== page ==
It’s been a summer of agony for hotels and restaurants in the Panhandle who’ve been hit hard by a decline in tourism caused by the Gulf oil spill, and they’re not alone. People and businesses in other parts of the state say their bottom lines are also suffering.
Here’s the problem: unlike their northern neighbors, these businesses could have a harder time getting reimbursed for the money they’ve lost.
He controls a $20 billion bank account, and so far Ken Feinberg is being frugal when it comes to writing checks.
“Let's see how many restaurants and lodging entities in Florida can demonstrate a loss,” he said.
The independent administrator of BP’s oil spill claims fund is demanding proof that people asking for money deserve it. Under his rules, doing that could be near impossible for Florida hotels and restaurants located nowhere near the spill.
On Wednesday, Attorney General Bill McCollum met with Feinberg in Tallahassee, demanding a better process.
“Other state officials in other states like Louisiana and Mississippi and Alabama don't see eye to eye with Florida,” McCollum said. “Some of them appear to be resisting the idea that our tourism claims even be considered for payment. And so, I think he's getting a lot of flack, if you will.”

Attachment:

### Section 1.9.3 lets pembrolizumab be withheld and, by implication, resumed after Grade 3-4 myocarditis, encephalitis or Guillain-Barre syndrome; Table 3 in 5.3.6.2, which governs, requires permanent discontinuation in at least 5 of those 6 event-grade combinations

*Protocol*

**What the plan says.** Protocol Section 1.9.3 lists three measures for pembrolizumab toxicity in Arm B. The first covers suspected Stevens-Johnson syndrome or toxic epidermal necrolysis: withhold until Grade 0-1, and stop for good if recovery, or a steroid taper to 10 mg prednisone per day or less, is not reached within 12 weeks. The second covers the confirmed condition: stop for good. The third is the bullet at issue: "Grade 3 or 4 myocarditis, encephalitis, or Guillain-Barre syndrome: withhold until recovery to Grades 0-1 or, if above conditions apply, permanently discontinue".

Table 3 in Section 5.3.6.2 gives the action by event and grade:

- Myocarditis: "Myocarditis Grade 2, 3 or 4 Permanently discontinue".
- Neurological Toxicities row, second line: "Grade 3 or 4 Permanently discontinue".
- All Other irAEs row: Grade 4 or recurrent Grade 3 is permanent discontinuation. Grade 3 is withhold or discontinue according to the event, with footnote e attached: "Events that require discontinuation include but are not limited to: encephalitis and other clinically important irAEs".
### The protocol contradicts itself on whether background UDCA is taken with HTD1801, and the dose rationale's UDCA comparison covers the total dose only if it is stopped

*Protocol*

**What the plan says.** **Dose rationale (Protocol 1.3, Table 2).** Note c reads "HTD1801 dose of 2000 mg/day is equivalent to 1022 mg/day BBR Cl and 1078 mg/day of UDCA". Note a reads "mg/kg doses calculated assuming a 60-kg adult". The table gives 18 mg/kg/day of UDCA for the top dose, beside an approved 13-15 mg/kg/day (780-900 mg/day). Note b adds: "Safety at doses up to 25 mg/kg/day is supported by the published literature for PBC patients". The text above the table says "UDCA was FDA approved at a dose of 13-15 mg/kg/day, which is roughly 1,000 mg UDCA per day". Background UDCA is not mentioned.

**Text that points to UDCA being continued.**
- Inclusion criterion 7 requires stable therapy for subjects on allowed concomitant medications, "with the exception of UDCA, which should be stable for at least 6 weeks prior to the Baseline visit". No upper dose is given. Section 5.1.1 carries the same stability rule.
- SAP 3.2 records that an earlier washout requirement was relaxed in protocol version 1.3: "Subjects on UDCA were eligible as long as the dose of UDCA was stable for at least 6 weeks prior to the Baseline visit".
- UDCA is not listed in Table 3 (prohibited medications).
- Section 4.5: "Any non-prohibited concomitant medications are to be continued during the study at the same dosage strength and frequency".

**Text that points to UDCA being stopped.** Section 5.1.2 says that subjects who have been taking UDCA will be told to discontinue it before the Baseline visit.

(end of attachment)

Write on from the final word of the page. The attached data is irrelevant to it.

To the typical tourist, the fact the Panhandle is hundreds of miles and an ocean away from a place like Daytona Beach doesn’t really matter. The way they view it, the entire state has been awash in oil, and taking an old-fashioned vacation here is now out of the question.
McCollum says under the Federal Oil Pollution Act, any business anywhere affected by the drop-off in tourism ought to be able to make a claim and get paid. But even after Wednesday’s meeting, Feinberg continues to be skeptical.
In the end, consumer advocate Brad Ashwell predicts all those hotels and restaurants may have to go to court to get their money.
“It's looking like more and more people are going to be denied claims because they aren't close enough to the actual damage, when they were, in fact, affected, and we're going to see courts getting overloaded,” he said.
A costly and time-consuming hurdle, especially for businesses barely making ends meet now at the end of a disappointing season.
McCollum says Feinberg plans to revise the oil spill claims process within the next few weeks. However, he says there are no guarantees Florida businesses located hundreds of miles from the spill site will have it easier, and he isn’t ruling out a lawsuit.